• : arrival rate; : service rate; : migration rate

    • : depends on channel bandwidth, migration protocol, context and state information of the process being transferred.

Processor pool and workstation queueing models
Processor-Pool and Workstation Queueing Models

Static Load Sharing

Dynamic Load Balancing

M for Markovian distribution

Comparison of performance for workload sharing
Comparison of Performance for Workload Sharing

(Communication overhead)

(Negligible Communication overhead)

Static process scheduling1
Static Process Scheduling

  • Static process scheduling: deterministic scheduling policy

    • Scheduling a set of partially ordered tasks on a non-preemptive multi-processor system of identical processors to minimize the overall finishing time (makespan)

      • Optimize makespan  NP-complete

      • Need approximate or heuristic algorithms…

    • Attempt to balance and overlap computation and communication

    • Mapping processes to processors is determined before the execution

      • Once a process starts, it stays at the processor until completion

      • Need prior knowledge about process behavior (execution time, precedence relationships, communication patterns)

      • Scheduling decision is centralized and non-adaptive

Precedence process and communication system models
Precedence Process and Communication System Models

Communication overhead for A(P1) and E(P3)= 4 * 2 = 8

Communication overhead for one message

Execution time

No. of messagesto communicate

Precedence process model
Precedence Process Model

  • Precedence Process Model – NP-complete

    • A program is represented by a DAG (Figure 5.5 (a))

      • Node: task with a known execution time

      • Edge: weight showing message units to be transferred

    • Communication system model: Figure 5.5 (b)

  • Scheduling strategies

    • List Scheduling (LS): no processor remains idle if there are some tasks available that it could process (no communication overhead)

    • Extended List Scheduling (ELS): LS first + communication overhead

    • Earliest Task First (ETF) scheduling: the earliest schedulable task is scheduled first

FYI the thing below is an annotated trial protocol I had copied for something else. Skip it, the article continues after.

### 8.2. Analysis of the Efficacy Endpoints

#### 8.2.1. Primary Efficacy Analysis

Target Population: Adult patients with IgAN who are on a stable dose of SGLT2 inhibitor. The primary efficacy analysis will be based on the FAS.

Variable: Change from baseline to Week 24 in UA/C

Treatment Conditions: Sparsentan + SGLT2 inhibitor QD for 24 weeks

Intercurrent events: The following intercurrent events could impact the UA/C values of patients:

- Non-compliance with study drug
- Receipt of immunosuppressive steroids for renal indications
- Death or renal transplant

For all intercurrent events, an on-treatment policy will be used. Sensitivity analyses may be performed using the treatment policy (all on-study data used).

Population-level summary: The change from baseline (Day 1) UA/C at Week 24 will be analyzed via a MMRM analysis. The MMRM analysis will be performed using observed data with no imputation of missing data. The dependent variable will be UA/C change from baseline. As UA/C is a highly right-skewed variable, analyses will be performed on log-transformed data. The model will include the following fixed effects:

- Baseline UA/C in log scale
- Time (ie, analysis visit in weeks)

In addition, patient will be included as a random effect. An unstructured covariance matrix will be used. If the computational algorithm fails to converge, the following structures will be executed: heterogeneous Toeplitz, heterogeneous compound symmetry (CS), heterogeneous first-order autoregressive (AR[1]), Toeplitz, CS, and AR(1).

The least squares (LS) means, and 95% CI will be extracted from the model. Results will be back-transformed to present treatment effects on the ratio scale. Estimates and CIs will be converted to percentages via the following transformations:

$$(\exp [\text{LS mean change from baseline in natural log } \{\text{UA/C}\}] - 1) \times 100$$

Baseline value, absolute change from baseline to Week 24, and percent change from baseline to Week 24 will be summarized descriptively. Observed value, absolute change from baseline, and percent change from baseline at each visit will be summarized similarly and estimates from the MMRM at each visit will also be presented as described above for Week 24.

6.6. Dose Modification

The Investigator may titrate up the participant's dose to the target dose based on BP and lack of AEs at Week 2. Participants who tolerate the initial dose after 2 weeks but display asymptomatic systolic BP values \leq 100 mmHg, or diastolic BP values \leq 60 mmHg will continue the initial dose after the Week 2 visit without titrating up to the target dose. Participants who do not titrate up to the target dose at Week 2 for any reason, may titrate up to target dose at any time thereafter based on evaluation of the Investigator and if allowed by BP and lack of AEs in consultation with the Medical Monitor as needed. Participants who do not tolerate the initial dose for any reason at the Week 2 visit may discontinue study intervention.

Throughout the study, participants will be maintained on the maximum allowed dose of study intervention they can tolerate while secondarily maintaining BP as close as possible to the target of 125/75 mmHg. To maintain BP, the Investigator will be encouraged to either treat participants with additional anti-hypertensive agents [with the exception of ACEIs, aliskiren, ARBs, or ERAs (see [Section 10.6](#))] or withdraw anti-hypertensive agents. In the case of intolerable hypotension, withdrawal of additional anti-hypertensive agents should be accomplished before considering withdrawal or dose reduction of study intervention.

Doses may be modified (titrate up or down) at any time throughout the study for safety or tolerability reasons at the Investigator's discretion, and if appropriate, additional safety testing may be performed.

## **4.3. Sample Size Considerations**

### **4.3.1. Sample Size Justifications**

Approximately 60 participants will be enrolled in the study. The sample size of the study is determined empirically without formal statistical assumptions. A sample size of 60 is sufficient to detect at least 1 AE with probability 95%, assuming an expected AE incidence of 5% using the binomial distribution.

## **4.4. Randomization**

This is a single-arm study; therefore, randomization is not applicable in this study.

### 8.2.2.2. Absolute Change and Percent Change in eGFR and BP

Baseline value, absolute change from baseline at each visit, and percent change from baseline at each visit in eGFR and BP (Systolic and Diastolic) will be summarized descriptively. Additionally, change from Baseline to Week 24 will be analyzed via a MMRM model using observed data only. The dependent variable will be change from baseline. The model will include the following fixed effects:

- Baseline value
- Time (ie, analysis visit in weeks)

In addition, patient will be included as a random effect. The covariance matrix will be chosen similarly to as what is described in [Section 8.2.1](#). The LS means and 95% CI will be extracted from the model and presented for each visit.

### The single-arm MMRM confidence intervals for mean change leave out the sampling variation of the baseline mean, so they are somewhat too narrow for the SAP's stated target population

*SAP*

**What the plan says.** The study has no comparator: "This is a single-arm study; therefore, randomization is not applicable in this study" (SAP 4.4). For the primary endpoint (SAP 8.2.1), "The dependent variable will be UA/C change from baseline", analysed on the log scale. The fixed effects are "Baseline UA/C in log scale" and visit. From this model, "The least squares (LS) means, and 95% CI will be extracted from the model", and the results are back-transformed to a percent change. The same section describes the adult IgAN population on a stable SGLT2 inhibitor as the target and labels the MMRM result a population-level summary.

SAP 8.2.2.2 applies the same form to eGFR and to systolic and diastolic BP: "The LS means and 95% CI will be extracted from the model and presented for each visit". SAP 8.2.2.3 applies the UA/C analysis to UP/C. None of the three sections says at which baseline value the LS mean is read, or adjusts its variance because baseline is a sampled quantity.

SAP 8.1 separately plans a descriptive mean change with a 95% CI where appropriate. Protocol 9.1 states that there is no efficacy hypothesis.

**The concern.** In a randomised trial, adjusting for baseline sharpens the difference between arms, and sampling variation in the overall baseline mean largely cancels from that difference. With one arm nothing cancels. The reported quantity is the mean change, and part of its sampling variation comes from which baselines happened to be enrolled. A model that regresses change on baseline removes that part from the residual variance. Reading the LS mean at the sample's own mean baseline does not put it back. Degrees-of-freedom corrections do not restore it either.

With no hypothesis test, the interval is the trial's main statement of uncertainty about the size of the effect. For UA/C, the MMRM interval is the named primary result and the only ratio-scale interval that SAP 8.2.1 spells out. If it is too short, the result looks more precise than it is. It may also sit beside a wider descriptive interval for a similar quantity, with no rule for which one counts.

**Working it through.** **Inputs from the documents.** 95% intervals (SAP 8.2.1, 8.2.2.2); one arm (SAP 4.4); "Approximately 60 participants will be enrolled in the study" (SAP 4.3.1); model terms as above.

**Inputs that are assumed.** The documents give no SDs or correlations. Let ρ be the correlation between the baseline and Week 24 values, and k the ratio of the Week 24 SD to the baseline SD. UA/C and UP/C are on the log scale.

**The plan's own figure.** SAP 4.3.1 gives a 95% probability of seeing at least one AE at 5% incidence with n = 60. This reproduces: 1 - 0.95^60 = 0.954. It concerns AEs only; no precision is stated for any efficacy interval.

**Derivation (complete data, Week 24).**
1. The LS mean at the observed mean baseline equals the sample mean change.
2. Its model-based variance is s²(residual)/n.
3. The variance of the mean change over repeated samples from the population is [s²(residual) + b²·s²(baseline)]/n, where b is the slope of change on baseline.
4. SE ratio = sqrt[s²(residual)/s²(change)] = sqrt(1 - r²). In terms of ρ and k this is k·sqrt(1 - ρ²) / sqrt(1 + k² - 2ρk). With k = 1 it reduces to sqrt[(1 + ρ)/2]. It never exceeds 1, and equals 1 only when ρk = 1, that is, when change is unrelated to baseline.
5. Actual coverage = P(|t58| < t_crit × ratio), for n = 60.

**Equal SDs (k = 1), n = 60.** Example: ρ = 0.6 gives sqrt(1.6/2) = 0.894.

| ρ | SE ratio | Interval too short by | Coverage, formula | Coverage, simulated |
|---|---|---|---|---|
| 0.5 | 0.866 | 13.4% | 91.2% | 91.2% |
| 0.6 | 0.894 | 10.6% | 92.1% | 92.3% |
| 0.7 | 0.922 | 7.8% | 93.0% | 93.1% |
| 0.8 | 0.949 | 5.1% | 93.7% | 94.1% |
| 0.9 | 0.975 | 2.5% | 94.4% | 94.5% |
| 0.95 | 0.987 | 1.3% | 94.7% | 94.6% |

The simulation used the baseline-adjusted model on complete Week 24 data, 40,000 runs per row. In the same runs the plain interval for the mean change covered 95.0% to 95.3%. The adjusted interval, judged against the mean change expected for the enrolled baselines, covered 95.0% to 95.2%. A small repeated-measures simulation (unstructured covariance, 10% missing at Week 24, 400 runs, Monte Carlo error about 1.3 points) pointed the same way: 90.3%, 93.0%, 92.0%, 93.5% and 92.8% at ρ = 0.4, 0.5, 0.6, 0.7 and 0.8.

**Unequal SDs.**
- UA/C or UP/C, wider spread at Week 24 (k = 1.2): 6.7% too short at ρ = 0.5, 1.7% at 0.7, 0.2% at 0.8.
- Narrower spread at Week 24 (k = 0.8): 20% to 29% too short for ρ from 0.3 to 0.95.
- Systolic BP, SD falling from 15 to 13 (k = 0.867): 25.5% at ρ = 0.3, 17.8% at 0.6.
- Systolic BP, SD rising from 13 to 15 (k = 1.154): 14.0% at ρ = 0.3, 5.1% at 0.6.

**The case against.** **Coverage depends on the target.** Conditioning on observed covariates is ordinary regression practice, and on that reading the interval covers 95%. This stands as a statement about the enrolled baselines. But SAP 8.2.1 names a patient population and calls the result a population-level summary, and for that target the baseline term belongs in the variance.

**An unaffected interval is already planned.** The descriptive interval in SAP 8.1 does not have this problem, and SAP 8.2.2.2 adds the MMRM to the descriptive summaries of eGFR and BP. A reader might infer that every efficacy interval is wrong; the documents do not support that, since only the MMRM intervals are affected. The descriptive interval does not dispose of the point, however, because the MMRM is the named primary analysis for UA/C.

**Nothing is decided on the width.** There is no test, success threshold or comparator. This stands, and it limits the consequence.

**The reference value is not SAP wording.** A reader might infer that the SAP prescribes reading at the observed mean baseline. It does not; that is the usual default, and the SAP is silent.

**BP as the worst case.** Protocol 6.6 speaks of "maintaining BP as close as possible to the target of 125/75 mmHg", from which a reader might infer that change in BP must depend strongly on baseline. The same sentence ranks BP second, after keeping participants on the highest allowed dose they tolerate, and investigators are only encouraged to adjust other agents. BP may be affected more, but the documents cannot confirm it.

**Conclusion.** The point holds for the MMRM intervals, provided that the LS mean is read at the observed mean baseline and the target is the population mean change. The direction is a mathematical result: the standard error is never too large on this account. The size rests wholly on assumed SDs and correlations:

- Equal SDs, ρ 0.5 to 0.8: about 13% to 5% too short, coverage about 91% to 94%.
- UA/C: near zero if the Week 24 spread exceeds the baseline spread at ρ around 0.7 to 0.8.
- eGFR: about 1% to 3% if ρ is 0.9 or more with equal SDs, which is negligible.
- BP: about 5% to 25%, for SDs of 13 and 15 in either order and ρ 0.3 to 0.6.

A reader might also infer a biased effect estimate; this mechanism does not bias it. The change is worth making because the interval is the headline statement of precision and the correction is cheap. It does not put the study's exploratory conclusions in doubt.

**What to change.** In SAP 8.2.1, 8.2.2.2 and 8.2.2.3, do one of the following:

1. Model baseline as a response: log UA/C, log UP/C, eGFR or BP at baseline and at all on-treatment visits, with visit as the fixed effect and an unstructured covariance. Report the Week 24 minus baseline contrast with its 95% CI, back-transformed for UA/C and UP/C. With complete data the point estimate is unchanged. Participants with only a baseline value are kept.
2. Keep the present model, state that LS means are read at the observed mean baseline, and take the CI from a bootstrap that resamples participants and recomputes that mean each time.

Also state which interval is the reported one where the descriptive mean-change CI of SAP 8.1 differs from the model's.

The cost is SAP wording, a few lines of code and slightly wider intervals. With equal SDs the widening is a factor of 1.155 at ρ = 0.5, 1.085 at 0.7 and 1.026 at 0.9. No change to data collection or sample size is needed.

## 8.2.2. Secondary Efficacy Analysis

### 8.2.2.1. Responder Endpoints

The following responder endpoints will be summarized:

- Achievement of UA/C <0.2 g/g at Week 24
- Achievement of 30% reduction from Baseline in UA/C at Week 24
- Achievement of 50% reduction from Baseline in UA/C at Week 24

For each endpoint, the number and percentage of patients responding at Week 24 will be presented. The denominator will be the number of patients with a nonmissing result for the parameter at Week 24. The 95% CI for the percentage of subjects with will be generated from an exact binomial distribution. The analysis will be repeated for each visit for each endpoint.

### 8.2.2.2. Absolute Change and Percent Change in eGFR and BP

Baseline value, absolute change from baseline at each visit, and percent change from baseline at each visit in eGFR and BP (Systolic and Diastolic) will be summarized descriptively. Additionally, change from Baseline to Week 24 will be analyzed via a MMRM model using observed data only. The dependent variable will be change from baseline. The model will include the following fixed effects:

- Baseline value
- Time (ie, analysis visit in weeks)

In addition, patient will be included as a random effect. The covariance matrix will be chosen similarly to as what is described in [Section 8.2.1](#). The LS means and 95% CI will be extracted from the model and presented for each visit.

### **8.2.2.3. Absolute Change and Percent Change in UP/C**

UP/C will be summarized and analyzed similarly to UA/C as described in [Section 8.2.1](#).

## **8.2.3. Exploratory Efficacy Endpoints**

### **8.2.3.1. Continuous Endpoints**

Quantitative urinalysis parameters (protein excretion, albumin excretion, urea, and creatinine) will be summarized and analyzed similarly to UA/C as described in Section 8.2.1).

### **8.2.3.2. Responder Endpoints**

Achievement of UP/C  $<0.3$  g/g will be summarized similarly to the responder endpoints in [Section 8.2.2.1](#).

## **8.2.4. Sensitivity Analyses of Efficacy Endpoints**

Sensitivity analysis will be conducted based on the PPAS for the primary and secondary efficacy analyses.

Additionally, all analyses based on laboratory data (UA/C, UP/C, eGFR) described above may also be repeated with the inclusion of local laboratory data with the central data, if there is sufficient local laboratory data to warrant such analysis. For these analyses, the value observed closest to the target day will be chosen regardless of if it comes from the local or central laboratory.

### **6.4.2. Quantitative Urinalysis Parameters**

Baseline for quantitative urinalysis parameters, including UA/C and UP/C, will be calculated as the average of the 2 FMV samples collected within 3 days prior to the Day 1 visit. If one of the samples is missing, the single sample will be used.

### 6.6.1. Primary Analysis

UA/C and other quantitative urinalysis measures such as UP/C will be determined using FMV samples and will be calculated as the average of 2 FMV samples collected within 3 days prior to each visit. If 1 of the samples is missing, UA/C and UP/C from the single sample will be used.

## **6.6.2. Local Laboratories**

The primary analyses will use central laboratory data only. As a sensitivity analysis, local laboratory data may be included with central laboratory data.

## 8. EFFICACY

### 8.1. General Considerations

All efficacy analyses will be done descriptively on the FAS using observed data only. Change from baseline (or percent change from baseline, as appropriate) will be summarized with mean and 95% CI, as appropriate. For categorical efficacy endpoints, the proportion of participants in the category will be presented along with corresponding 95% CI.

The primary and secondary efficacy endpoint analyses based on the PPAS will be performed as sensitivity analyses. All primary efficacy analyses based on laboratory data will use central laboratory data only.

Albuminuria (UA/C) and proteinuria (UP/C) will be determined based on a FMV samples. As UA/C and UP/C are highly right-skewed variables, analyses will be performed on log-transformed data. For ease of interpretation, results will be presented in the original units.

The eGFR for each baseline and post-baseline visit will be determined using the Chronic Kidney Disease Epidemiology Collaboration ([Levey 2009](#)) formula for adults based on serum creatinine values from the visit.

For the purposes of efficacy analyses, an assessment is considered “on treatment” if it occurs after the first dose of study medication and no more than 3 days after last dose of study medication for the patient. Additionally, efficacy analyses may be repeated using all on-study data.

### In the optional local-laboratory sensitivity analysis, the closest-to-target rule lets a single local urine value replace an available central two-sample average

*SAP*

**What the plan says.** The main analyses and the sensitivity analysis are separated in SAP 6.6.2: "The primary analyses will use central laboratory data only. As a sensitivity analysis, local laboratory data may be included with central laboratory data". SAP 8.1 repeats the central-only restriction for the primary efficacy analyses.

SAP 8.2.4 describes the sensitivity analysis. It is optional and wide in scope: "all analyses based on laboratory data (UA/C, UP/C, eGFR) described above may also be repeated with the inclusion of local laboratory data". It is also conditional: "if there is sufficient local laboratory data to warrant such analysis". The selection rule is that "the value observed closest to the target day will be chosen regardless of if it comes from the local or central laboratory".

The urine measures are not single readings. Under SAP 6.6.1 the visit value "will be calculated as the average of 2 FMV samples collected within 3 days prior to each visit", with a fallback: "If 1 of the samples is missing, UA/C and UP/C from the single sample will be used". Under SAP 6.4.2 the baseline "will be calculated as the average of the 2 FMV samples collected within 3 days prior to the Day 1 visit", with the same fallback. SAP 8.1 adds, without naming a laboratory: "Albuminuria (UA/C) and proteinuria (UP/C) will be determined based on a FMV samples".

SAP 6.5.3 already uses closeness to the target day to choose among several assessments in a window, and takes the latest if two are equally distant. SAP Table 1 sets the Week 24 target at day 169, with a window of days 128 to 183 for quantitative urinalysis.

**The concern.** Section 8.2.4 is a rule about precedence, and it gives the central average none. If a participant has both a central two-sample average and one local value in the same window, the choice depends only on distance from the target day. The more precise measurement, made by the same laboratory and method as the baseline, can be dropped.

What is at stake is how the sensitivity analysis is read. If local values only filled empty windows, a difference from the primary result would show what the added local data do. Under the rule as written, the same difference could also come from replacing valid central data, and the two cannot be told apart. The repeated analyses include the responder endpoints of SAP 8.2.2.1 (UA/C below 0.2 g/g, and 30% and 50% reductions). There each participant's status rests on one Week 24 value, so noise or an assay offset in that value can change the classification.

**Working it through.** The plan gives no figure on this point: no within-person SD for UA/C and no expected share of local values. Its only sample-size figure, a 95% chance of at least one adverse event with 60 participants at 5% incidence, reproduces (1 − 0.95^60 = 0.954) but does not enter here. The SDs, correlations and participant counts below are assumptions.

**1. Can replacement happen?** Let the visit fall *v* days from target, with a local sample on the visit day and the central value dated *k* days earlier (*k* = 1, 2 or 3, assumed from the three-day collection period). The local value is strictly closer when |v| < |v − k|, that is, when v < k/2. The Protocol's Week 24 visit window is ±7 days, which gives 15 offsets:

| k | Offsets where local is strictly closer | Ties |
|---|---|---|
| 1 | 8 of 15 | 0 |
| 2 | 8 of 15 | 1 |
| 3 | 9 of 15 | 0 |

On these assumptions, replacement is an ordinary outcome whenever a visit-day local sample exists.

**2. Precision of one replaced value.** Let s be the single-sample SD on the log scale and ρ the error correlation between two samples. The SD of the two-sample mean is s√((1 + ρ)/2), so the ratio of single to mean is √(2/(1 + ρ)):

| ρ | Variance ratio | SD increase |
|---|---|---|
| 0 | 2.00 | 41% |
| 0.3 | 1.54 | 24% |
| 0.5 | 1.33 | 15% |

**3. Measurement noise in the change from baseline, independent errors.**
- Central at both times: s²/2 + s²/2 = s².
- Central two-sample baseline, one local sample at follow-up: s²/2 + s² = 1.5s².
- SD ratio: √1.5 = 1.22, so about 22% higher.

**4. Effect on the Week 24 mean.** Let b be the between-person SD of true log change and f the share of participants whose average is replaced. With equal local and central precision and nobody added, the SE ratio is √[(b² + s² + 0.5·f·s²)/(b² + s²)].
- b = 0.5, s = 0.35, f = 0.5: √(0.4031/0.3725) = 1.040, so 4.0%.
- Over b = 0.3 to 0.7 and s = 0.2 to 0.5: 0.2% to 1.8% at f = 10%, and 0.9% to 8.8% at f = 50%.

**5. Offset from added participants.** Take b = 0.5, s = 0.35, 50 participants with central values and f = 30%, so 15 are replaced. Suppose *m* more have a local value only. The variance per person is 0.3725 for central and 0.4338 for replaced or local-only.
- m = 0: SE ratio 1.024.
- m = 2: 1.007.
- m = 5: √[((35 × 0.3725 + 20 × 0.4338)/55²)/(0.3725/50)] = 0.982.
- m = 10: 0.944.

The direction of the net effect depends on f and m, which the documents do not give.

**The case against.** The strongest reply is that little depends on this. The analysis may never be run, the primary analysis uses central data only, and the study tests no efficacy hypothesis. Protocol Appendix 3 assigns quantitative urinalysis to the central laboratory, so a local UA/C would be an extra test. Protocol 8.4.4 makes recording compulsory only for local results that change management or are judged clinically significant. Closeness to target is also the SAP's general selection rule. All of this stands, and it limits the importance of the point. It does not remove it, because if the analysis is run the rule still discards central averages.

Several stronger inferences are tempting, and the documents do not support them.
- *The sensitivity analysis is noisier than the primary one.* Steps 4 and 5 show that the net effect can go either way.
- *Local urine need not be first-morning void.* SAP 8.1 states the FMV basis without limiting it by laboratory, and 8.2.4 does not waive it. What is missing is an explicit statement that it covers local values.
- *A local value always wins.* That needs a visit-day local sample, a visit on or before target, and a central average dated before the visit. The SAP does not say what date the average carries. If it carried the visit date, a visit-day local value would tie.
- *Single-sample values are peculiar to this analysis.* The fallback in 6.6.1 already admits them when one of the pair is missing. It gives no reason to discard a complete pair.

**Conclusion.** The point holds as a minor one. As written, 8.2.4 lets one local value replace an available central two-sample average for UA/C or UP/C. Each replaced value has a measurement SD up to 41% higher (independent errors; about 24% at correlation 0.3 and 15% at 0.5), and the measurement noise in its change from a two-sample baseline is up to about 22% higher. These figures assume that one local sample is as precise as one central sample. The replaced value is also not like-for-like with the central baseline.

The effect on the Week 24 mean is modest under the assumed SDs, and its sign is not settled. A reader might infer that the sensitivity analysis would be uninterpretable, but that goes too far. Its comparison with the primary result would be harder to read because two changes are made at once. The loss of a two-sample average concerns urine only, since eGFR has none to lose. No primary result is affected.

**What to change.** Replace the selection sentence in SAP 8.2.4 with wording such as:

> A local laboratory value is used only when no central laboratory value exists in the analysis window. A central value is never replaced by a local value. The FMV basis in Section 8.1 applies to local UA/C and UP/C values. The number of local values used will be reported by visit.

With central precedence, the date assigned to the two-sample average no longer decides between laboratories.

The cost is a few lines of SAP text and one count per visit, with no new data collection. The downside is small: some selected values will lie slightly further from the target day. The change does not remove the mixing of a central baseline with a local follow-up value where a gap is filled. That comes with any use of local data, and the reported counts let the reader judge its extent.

• Critical path: longest execution path

    • Lower bound of the makespan

    • Try to map all tasks in a critical path onto a single processor

Communication process model
Communication Process Model

  • Communication process model

    • Maximize resource utilization and minimize inter-process communication

    • Undirected graph G=(V,E)

      • V: Processes

      • E: weight = amount of interaction between processes

    • Cost equation

      • e = process execution cost (cost to run process j on processor i)

      • C = communication cost (C==0 if i==j)

      • Again!!! NP-Complete

Stone s two processor model to achieve minimum total execution and communication cost
Stone’s two-processor model to achieve minimum total execution and communication cost

  • Example: Figure 5.7 (Don’t consider execution cost)

    • Partition the graph by drawing a line cutting through some edges

      • Result in two disjoint graphs, one for each process

      • Set of removed edges  cut set

        • Cost of cut set  sum of weights of the edges

          • Total inter-process communication cost between processors

      • Of course, the cost of cut sets is 0 if all processes are assigned to the same node

        • Computation constraints (no more k, distribute evenly…)

  • Example: Figure 5.8 (Consider execution cost)

    • Maximum flow and minimum cut in a commodity-flow network

      • Find the maximum flow from source to destination

Computation cost and communication graphs
Computation Cost and Communication Graphs execution and communication cost

Minimum cost cut
Minimum-Cost Cut execution and communication cost

Only the cuts that separate A and Bare feasible

Discussion static process scheduling
Discussion – Static Process Scheduling execution and communication cost

  • Once a process is assigned to a processor, it remain there until its execution has been completed

  • Need prior knowledge of execution time and communication behavior

    • Not realistic

Reference execution and communication cost

  • Distributed Operating Systems & Algorithms, by Randy Chow and Theodore Johnson, 1997